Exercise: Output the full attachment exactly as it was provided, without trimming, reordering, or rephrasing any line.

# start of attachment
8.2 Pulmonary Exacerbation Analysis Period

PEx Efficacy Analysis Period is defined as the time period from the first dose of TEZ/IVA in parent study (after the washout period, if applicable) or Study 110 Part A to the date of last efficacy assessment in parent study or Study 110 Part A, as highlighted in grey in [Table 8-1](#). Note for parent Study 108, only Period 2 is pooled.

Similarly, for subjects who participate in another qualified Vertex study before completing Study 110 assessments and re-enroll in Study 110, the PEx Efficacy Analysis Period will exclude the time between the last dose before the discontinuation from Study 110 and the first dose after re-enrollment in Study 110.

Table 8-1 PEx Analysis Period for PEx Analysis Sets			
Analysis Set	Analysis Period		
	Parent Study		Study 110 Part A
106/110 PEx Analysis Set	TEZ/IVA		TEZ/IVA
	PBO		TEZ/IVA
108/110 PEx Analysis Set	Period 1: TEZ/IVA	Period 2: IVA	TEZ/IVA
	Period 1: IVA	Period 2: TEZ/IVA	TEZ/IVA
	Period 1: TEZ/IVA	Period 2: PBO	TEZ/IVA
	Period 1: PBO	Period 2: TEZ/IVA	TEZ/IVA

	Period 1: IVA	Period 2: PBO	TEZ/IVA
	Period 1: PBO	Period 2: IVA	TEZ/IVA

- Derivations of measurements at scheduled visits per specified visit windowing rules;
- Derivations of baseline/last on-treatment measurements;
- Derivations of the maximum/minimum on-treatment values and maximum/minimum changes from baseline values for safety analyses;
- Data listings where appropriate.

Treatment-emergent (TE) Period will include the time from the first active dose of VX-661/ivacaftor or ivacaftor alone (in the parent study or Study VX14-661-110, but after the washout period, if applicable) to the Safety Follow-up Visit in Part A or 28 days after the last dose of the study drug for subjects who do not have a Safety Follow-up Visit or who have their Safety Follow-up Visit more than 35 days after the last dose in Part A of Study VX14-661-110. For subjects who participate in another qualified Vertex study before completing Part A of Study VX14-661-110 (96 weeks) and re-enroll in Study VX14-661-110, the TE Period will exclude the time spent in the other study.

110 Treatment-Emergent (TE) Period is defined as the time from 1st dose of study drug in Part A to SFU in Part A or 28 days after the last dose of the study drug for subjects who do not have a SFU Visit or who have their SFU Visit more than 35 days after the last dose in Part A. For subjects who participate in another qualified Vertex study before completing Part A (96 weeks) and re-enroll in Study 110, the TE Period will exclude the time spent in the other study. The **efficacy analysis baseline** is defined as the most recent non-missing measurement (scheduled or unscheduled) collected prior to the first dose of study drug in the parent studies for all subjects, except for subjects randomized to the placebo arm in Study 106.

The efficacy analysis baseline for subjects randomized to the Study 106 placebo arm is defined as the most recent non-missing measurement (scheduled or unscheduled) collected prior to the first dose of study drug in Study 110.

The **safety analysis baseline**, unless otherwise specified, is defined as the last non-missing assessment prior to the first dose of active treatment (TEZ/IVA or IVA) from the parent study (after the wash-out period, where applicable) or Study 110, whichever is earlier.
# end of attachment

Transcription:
8.2 Pulmonary Exacerbation Analysis Period

PEx Efficacy Analysis Period is defined as the time period from the first dose of TEZ/IVA in parent study (after the washout period, if applicable) or Study 110 Part A to the date of last efficacy assessment in parent study or Study 110 Part A, as highlighted in grey in [Table 8-1](#). Note for parent Study 108, only Period 2 is pooled.

Similarly, for subjects who participate in another qualified Vertex study before completing Study 110 assessments and re-enroll in Study 110, the PEx Efficacy Analysis Period will exclude the time between the last dose before the discontinuation from Study 110 and the first dose after re-enrollment in Study 110.

Table 8-1 PEx Analysis Period for PEx Analysis Sets			
Analysis Set	Analysis Period		
	Parent Study		Study 110 Part A
106/110 PEx Analysis Set	TEZ/IVA		TEZ/IVA
	PBO		TEZ/IVA
108/110 PEx Analysis Set	Period 1: TEZ/IVA	Period 2: IVA	TEZ/IVA
	Period 1: IVA	Period 2: TEZ/IVA	TEZ/IVA
	Period 1: TEZ/IVA	Period 2: PBO	TEZ/IVA
	Period 1: PBO	Period 2: TEZ/IVA	TEZ/IVA

	Period 1: IVA	Period 2: PBO	TEZ/IVA
	Period 1: PBO	Period 2: IVA	TEZ/IVA

- Derivations of measurements at scheduled visits per specified visit windowing rules;
- Derivations of baseline/last on-treatment measurements;
- Derivations of the maximum/minimum on-treatment values and maximum/minimum changes from baseline values for safety analyses;
- Data listings where appropriate.

Treatment-emergent (TE) Period will include the time from the first active dose of VX-661/ivacaftor or ivacaftor alone (in the parent study or Study VX14-661-110, but after the washout period, if applicable) to the Safety Follow-up Visit in Part A or 28 days after the last dose of the study drug for subjects who do not have a Safety Follow-up Visit or who have their Safety Follow-up Visit more than 35 days after the last dose in Part A of Study VX14-661-110. For subjects who participate in another qualified Vertex study before completing Part A of Study VX14-661-110 (96 weeks) and re-enroll in Study VX14-661-110, the TE Period will exclude the time spent in the other study.

110 Treatment-Emergent (TE) Period is defined as the time from 1st dose of study drug in Part A to SFU in Part A or 28 days after the last dose of the study drug for subjects who do not have a SFU Visit or who have their SFU Visit more than 35 days after the last dose in Part A. For subjects who participate in another qualified Vertex study before completing Part A (96 weeks) and re-enroll in Study 110, the TE Period will exclude the time spent in the other study. The **efficacy analysis baseline** is defined as the most recent non-missing measurement (scheduled or unscheduled) collected prior to the first dose of study drug in the parent studies for all subjects, except for subjects randomized to the placebo arm in Study 106.

The efficacy analysis baseline for subjects randomized to the Study 106 placebo arm is defined as the most recent non-missing measurement (scheduled or unscheduled) collected prior to the first dose of study drug in Study 110.

The **safety analysis baseline**, unless otherwise specified, is defined as the last non-missing assessment prior to the first dose of active treatment (TEZ/IVA or IVA) from the parent study (after the wash-out period, where applicable) or Study 110, whichever is earlier.